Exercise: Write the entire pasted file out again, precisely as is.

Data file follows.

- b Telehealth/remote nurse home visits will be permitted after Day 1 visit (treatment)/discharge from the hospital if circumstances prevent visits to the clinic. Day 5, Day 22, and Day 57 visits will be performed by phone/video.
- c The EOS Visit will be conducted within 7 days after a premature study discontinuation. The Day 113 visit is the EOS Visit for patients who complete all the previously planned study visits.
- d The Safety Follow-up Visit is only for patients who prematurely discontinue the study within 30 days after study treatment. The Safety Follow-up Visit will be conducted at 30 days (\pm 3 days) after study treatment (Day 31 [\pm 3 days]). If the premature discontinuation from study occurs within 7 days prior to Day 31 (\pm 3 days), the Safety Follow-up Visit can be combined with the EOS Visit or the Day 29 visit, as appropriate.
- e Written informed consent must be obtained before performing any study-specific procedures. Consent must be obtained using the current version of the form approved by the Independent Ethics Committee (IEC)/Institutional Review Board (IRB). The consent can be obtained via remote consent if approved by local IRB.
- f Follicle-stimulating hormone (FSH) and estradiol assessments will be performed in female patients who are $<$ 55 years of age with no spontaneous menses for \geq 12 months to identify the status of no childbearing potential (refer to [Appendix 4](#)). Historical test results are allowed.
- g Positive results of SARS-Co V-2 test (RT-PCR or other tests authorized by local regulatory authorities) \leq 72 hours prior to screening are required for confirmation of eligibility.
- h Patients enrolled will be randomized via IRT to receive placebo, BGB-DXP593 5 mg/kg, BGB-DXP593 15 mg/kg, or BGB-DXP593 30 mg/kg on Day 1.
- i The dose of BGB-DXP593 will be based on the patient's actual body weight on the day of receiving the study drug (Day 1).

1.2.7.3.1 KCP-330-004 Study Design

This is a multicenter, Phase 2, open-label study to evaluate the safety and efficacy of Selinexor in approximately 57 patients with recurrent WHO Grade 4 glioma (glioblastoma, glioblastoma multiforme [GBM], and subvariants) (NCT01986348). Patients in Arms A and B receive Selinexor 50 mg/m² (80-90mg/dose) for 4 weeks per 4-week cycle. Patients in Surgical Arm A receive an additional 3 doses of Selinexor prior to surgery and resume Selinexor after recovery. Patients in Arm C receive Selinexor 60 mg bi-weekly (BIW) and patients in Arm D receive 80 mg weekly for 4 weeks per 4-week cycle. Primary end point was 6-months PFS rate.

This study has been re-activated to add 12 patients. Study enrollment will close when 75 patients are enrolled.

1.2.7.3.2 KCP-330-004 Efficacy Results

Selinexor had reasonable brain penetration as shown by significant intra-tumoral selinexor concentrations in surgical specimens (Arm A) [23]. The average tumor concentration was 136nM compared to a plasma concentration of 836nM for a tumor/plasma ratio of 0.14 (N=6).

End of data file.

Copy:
- b Telehealth/remote nurse home visits will be permitted after Day 1 visit (treatment)/discharge from the hospital if circumstances prevent visits to the clinic. Day 5, Day 22, and Day 57 visits will be performed by phone/video.
- c The EOS Visit will be conducted within 7 days after a premature study discontinuation. The Day 113 visit is the EOS Visit for patients who complete all the previously planned study visits.
- d The Safety Follow-up Visit is only for patients who prematurely discontinue the study within 30 days after study treatment. The Safety Follow-up Visit will be conducted at 30 days (\pm 3 days) after study treatment (Day 31 [\pm 3 days]). If the premature discontinuation from study occurs within 7 days prior to Day 31 (\pm 3 days), the Safety Follow-up Visit can be combined with the EOS Visit or the Day 29 visit, as appropriate.
- e Written informed consent must be obtained before performing any study-specific procedures. Consent must be obtained using the current version of the form approved by the Independent Ethics Committee (IEC)/Institutional Review Board (IRB). The consent can be obtained via remote consent if approved by local IRB.
- f Follicle-stimulating hormone (FSH) and estradiol assessments will be performed in female patients who are $<$ 55 years of age with no spontaneous menses for \geq 12 months to identify the status of no childbearing potential (refer to [Appendix 4](#)). Historical test results are allowed.
- g Positive results of SARS-Co V-2 test (RT-PCR or other tests authorized by local regulatory authorities) \leq 72 hours prior to screening are required for confirmation of eligibility.
- h Patients enrolled will be randomized via IRT to receive placebo, BGB-DXP593 5 mg/kg, BGB-DXP593 15 mg/kg, or BGB-DXP593 30 mg/kg on Day 1.
- i The dose of BGB-DXP593 will be based on the patient's actual body weight on the day of receiving the study drug (Day 1).

1.2.7.3.1 KCP-330-004 Study Design

This is a multicenter, Phase 2, open-label study to evaluate the safety and efficacy of Selinexor in approximately 57 patients with recurrent WHO Grade 4 glioma (glioblastoma, glioblastoma multiforme [GBM], and subvariants) (NCT01986348). Patients in Arms A and B receive Selinexor 50 mg/m² (80-90mg/dose) for 4 weeks per 4-week cycle. Patients in Surgical Arm A receive an additional 3 doses of Selinexor prior to surgery and resume Selinexor after recovery. Patients in Arm C receive Selinexor 60 mg bi-weekly (BIW) and patients in Arm D receive 80 mg weekly for 4 weeks per 4-week cycle. Primary end point was 6-months PFS rate.

This study has been re-activated to add 12 patients. Study enrollment will close when 75 patients are enrolled.

1.2.7.3.2 KCP-330-004 Efficacy Results

Selinexor had reasonable brain penetration as shown by significant intra-tumoral selinexor concentrations in surgical specimens (Arm A) [23]. The average tumor concentration was 136nM compared to a plasma concentration of 836nM for a tumor/plasma ratio of 0.14 (N=6).